The principal mechanisms of central tolerance in T cells are death of immature T cells and the generation of CD4 + regulatory T cells ( Fig. 9.2 ). The lymphocytes that develop in the thymus consist of cells with receptors capable of recognizing many antigens, both self and foreign. If a lymphocyte that has not completed its maturation interacts strongly with a self antigen, displayed as a peptide bound to a self major histocompatibility complex (MHC) molecule, that lymphocyte receives signals that trigger apoptosis. Thus, the self-reactive cell dies before it can become functionally competent. This process, called negative selection (see Chapter 4 ), is a major mechanism of central tolerance. The process of negative selection affects self-reactive CD4 + T cells and CD8 + T cells, which recognize self peptides displayed by class II MHC and class I MHC molecules, respectively. Why immature lymphocytes die upon receiving strong T cell receptor (TCR) signals in the thymus, while mature lymphocytes that get strong TCR signals in the periphery are activated, is not fully understood.
Some immature CD4 + T cells that recognize self antigens in the thymus with high affinity do not die but develop into regulatory T cells and enter peripheral tissues (see Fig. 9.2 ). The functions of regulatory T cells are described later in the chapter. What determines whether a thymic CD4 + T cell that recognizes a self antigen will die or become a regulatory T cell is also not established.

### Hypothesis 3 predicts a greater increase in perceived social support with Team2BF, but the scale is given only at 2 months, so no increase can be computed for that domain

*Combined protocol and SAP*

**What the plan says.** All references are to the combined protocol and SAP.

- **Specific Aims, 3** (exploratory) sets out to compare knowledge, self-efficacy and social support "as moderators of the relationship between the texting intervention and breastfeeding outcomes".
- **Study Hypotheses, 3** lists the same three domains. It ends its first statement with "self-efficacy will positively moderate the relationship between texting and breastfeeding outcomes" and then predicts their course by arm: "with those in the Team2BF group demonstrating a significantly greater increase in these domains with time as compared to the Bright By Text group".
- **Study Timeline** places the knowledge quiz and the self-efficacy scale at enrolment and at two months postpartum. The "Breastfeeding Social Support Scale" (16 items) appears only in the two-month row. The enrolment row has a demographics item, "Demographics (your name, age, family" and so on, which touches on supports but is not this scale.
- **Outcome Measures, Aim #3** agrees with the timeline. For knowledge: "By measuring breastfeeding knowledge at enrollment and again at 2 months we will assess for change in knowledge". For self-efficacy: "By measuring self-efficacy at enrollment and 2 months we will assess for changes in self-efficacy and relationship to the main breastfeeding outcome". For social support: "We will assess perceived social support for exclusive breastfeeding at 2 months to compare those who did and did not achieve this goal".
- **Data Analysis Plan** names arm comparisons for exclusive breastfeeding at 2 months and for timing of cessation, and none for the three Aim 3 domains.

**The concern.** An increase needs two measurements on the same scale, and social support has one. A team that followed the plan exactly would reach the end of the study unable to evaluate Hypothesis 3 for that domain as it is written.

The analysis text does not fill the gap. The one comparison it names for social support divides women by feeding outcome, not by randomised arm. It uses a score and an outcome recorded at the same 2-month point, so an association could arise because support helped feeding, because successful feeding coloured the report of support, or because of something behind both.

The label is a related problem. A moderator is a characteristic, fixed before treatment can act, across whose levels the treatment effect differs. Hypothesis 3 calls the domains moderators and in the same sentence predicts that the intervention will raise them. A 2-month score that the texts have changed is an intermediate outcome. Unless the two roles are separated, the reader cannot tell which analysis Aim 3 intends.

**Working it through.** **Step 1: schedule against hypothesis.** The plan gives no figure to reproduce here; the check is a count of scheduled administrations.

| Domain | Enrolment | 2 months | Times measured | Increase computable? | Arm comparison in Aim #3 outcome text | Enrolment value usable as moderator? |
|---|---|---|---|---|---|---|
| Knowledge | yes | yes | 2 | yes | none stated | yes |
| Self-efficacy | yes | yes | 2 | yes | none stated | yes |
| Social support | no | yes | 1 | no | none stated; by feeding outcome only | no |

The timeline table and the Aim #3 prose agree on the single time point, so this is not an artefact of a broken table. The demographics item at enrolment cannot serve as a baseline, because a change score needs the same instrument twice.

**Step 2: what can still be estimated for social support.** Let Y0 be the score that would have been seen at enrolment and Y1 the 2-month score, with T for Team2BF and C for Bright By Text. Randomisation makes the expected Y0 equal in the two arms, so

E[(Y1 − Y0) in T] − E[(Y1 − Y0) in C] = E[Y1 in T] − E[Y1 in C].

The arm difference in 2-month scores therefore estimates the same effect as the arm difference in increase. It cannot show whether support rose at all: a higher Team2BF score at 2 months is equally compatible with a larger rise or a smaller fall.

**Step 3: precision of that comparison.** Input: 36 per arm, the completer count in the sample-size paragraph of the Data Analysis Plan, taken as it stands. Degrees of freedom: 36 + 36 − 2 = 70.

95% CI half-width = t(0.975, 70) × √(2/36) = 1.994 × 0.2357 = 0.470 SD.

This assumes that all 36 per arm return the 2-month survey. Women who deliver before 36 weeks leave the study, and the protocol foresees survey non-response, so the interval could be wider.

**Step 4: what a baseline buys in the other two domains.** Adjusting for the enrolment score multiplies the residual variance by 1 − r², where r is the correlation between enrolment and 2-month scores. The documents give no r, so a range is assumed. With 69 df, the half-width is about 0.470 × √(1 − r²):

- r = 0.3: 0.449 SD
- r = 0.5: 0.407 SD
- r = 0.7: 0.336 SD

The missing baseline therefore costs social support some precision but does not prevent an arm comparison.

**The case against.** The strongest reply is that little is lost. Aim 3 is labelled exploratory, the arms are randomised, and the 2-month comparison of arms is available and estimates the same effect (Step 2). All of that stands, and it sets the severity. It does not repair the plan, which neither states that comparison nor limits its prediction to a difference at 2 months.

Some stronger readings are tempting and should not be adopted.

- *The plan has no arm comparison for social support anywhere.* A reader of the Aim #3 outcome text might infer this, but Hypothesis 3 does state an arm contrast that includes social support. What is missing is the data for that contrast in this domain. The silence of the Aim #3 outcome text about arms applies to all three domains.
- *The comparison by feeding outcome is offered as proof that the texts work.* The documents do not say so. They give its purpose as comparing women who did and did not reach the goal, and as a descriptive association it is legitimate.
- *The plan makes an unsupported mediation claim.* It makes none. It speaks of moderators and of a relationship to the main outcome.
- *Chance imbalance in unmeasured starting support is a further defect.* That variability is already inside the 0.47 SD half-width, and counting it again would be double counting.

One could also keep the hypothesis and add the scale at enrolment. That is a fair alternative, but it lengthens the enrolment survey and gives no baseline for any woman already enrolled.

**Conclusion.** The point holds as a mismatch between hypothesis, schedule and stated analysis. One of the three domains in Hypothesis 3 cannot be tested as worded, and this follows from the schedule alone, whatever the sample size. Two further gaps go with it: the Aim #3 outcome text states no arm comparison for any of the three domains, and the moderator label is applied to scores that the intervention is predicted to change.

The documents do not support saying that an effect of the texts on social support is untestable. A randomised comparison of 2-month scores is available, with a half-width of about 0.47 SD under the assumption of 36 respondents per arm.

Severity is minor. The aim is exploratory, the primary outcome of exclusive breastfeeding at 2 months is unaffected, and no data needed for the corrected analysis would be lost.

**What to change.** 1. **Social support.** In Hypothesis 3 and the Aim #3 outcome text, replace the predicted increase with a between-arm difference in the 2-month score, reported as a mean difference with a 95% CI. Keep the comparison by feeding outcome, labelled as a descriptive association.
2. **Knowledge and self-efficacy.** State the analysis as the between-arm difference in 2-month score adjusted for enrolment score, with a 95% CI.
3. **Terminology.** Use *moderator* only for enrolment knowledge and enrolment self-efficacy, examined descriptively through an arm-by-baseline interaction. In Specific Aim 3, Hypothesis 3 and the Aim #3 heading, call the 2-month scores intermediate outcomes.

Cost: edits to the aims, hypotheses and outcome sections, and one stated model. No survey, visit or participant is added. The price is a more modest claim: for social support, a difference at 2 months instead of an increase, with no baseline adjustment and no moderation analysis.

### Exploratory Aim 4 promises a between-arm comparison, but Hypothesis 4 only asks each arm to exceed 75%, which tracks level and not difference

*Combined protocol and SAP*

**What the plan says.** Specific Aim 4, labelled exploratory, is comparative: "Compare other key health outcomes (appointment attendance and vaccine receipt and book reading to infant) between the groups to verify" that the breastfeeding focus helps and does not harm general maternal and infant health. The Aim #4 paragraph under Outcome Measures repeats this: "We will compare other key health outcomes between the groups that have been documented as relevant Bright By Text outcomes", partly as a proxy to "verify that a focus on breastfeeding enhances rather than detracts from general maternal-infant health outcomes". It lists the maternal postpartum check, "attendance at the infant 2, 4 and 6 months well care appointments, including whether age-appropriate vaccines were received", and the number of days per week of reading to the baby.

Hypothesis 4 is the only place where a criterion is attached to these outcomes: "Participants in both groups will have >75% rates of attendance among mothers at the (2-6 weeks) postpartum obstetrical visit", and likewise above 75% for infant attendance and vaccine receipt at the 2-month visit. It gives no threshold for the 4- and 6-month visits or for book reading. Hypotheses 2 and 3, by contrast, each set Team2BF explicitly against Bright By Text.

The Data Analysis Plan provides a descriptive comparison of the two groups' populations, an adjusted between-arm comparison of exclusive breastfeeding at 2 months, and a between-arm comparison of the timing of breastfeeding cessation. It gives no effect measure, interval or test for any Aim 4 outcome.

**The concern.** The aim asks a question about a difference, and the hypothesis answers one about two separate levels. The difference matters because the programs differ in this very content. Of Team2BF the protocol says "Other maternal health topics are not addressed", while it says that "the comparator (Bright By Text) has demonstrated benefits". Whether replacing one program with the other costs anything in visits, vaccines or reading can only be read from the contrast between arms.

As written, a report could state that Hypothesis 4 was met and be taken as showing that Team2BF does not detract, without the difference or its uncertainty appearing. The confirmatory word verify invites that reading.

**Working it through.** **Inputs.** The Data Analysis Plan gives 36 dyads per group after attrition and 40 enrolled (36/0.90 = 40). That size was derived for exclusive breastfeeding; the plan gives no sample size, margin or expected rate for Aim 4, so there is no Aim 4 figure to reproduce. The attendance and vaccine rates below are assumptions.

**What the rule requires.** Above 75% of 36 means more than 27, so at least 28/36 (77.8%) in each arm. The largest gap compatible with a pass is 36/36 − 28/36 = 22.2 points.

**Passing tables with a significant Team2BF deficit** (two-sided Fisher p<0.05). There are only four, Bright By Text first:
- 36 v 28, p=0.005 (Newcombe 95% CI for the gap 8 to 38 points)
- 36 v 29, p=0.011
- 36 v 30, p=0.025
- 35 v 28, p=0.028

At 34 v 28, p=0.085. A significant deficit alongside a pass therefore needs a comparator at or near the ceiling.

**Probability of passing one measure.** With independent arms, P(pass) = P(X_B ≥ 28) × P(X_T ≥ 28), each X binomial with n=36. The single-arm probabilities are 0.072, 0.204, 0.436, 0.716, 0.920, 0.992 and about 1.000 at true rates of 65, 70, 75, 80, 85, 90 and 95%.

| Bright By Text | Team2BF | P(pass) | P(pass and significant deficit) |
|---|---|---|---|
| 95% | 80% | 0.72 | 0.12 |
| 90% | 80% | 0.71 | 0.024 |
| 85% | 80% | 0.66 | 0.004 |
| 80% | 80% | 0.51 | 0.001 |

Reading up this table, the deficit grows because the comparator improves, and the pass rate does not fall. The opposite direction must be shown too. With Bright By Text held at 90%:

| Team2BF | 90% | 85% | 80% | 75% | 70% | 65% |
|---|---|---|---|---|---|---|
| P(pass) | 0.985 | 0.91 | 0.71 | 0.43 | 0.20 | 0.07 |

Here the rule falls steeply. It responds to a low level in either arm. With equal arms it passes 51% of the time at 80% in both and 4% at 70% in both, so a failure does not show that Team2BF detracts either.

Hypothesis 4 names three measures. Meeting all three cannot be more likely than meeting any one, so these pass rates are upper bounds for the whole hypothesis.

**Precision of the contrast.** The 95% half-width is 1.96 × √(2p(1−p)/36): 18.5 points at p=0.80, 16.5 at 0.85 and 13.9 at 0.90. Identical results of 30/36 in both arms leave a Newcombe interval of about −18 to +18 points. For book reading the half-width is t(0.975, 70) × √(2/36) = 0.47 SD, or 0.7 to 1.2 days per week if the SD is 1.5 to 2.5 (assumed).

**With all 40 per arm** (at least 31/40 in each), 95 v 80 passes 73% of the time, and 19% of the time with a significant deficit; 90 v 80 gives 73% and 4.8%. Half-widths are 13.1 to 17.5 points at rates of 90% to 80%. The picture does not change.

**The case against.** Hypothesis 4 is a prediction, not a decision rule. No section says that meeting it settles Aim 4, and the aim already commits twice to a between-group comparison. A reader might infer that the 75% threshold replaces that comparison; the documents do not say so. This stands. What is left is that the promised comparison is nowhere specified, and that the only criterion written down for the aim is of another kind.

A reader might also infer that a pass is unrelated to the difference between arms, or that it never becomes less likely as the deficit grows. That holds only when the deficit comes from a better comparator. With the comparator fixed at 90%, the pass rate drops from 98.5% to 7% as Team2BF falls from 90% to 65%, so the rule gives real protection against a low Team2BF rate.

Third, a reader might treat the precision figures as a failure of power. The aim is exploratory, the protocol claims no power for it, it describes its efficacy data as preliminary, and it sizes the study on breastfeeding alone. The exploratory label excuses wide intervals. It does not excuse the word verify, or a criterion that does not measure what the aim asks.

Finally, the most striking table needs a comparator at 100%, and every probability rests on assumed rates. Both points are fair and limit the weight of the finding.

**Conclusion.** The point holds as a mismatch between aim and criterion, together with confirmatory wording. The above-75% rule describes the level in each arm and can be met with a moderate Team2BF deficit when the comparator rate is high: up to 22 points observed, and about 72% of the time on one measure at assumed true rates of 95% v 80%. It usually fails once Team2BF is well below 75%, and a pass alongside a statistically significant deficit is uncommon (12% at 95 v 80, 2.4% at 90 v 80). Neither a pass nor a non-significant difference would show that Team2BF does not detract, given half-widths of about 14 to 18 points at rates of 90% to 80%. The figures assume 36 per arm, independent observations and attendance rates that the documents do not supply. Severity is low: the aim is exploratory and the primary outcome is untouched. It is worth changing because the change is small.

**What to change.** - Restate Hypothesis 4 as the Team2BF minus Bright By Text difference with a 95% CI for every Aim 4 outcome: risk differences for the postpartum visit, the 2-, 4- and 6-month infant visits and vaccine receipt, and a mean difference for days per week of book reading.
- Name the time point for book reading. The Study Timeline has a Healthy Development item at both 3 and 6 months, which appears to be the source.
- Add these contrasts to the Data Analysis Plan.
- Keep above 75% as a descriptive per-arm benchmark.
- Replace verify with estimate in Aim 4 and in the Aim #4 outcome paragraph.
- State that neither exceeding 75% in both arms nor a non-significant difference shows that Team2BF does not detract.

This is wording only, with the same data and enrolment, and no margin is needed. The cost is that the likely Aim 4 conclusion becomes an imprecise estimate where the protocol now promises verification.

Immature lymphocytes may interact strongly with an antigen if the antigen is present at high concentrations in the thymus and if the lymphocytes express receptors that recognize the antigen with high affinity. Antigens that induce negative selection may include proteins that are abundant throughout the body, such as plasma proteins and common cellular proteins.
Surprisingly, many self proteins that are normally present only in certain peripheral tissues, called tissue-restricted antigens, are also expressed in some of the epithelial cells of the thymus. A protein called AIRE (autoimmune regulator) is responsible for the thymic expression of these peripheral tissue antigens. Mutations in the AIRE gene are the cause of a rare disorder called autoimmune polyendocrine syndrome. In this disorder, several tissue antigens are not expressed in the thymus because of a lack of functional AIRE protein, so immature T cells specific for these antigens are not eliminated and do not develop into regulatory cells. These cells mature into functionally competent T cells that enter the peripheral immune system and are capable of reacting harmfully against the tissue-restricted antigens, which are expressed normally in the appropriate peripheral tissues even in the absence of AIRE. Therefore, T cells specific for these antigens emerge from the thymus, encounter the antigens in the peripheral tissues, and attack the tissues and cause disease. It is not clear why endocrine organs are the most frequent targets of this autoimmune attack. Although this rare syndrome illustrates the importance of negative selection in the thymus for maintaining self-tolerance, it is not known if defects in negative selection contribute to common autoimmune diseases.